After Hahnemann University Hospital went into bankruptcy and closed this summer, a group of state senators urged the Wolf administration to redistribute the Center City institution’s subsidies for the poor and uninsured to other hospitals that serve North Philadelphia.
Moving the Hahnemann money to Einstein, Jefferson, and Temple — the shift sought by Philadelphia’s State Sen. Tina Tartaglione and others to prevent cascading losses at other hospitals as they picked up indigent Hahnemann patients — sounds simple.
It is anything but.
Hahnemann’s $51 million in subsidies represented a slice of the $1.15 billion in state and federal Medicaid money paid to Pennsylvania hospitals last year through 37 obscure programs negotiated in Harrisburg to help pay for treating the poor. Philadelphia hospitals’ share was $535 million.
Still, very few, including professionals that closely watch the Philadelphia health-care industry, understand how the funding works.
The labyrinthine funding system pits hospitals across Pennsylvania against one another and forces them into backroom deals to get the funding they need to keep treating poor patients. And, it forces hospitals in the city, with a 24.5% poverty rate, to play politics in Harrisburg to fill the gap left by Philadelphia General Hospital’s closure more than 40 years ago.
“It’s a ridiculous way to do things, but that’s politics and it’s politics in Pennsylvania,” said Stuart H. Fine, a professor at Temple University’s College of Public Health.
Pennsylvania’s total Medicaid spending in fiscal 2018 was $30 billion, with $12.3 billion coming from the state and the rest from the federal government, plus more in administrative costs, according to state officials. The program provides medical benefits for more than 2.8 million Pennsylvanians, including 525,000 Philadelphians.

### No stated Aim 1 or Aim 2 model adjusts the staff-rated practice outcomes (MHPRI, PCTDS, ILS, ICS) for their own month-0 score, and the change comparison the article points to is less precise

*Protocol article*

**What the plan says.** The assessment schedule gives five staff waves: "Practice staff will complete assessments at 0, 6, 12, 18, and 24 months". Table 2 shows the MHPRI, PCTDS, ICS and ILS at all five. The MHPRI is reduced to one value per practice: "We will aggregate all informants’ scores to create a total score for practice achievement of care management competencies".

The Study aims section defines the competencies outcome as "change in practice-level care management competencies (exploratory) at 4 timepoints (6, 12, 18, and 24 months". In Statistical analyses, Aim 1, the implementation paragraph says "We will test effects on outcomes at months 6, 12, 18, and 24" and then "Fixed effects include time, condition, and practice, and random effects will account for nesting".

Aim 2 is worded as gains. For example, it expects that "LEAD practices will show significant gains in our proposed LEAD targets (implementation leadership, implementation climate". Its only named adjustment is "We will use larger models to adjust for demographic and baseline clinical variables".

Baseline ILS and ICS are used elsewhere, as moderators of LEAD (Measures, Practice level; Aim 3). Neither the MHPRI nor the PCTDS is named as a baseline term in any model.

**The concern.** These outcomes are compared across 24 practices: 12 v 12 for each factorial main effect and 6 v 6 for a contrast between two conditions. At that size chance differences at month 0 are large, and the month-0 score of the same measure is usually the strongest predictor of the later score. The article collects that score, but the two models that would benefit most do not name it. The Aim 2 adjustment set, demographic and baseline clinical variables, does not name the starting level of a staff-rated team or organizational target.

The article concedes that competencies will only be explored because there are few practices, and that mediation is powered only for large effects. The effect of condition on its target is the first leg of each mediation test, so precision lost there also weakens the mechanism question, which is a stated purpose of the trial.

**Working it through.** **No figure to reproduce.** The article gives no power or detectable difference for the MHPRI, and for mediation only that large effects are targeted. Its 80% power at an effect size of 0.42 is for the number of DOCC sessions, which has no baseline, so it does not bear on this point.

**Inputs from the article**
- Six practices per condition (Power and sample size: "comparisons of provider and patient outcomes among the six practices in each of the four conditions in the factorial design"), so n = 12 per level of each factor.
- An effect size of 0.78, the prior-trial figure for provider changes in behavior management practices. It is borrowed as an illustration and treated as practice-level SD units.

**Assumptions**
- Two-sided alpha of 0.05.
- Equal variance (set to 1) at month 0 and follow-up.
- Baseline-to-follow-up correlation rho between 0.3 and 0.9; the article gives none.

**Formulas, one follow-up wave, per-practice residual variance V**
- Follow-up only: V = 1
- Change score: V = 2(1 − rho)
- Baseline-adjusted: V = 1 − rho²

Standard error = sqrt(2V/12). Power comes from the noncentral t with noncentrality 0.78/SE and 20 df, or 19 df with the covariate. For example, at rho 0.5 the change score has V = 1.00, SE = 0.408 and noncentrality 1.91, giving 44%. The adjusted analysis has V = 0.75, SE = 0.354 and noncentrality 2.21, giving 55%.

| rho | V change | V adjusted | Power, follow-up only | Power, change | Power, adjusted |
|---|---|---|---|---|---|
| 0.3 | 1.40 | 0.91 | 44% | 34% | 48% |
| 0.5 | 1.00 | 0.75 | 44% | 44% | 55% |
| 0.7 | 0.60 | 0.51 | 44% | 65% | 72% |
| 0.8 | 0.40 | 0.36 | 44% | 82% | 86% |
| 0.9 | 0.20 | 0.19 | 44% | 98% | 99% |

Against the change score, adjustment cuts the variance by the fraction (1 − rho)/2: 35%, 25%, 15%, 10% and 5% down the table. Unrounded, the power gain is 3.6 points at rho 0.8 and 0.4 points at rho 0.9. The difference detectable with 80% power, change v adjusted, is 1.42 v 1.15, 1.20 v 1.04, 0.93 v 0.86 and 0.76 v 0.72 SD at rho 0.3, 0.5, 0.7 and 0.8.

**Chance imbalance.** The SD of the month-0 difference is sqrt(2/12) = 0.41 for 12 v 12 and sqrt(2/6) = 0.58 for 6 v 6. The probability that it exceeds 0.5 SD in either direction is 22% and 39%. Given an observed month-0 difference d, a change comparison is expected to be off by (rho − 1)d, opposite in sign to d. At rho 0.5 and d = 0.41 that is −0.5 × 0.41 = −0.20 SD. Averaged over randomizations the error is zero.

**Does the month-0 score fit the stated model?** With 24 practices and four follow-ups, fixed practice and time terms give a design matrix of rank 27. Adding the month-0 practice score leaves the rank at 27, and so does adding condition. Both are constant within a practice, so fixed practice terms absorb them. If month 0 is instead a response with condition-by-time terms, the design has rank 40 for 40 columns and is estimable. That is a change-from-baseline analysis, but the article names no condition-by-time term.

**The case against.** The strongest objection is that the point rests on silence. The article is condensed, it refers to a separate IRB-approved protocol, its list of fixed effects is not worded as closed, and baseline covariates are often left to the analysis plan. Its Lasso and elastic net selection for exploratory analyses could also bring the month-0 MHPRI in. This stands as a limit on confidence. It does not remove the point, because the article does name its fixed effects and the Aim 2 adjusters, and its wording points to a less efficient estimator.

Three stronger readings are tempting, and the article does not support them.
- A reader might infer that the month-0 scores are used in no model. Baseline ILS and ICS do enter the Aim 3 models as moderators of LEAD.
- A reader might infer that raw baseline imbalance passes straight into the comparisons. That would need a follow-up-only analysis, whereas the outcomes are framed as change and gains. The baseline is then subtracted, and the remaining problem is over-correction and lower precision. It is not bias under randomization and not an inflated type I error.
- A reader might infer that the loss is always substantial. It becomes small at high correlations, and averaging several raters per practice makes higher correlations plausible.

Hospitals with relatively few Medicaid patients typically depend on commercial health insurance, paid largely by employers, to subsidize the cost of treating poor patients. Because of their locations in North Philadelphia, Temple University Hospital and Einstein Medical Center Philadelphia, especially, don’t have enough patients with commercial insurance to offset Medicaid losses.
“The bottom line is that Temple and Einstein both are only able to survive because they’ve been able to wrangle additional dollars from the state and then draw additional matching money” from the federal government, said Stuart Shapiro, a former Philadelphia health commissioner who consults for hospitals and long-term care providers.
But it’s not just Einstein and Temple at risk. In the year ended June 30, all but two of the adult hospitals in Philadelphia that received supplemental payments would have had operating losses without them. The outliers were the Hospital of the University of Pennsylvania and Penn Presbyterian Medical Center.
Penn said it provides “nearly a third of all inpatient care for adult Medicaid patients and over 40 percent of all births covered by Medicaid in the city.”
Medicaid’s system of subsidies for what are called disproportionate share hospitals started in 1981. It is abbreviated as DSH and pronounced as “dish." Under the Affordable Care Act, Medicaid DSH payments were scheduled to start going down in 2014, but Congress has repeatedly delayed the cuts.
“When the DSH system was first created, its purpose was to provide extra dollars for specific urban hospitals with high uninsured and very high Medicaid and rural hospitals who needed the extra support just to keep the doors open," Shapiro said. "Over time, the American Hospital Association lobbied for additional dollars in the pot and expanding the definition.”
As of now, virtually any hospital is eligible for DSH payments, subject to statewide limits on the aggregate amounts set by the federal government. In Pennsylvania, 87 percent of hospitals receive the supplemental payments, according to a 2017 report from the Medicaid and CHIP Payment and Access Commission. The report said that only three states make the payments to a higher percentage of hospitals.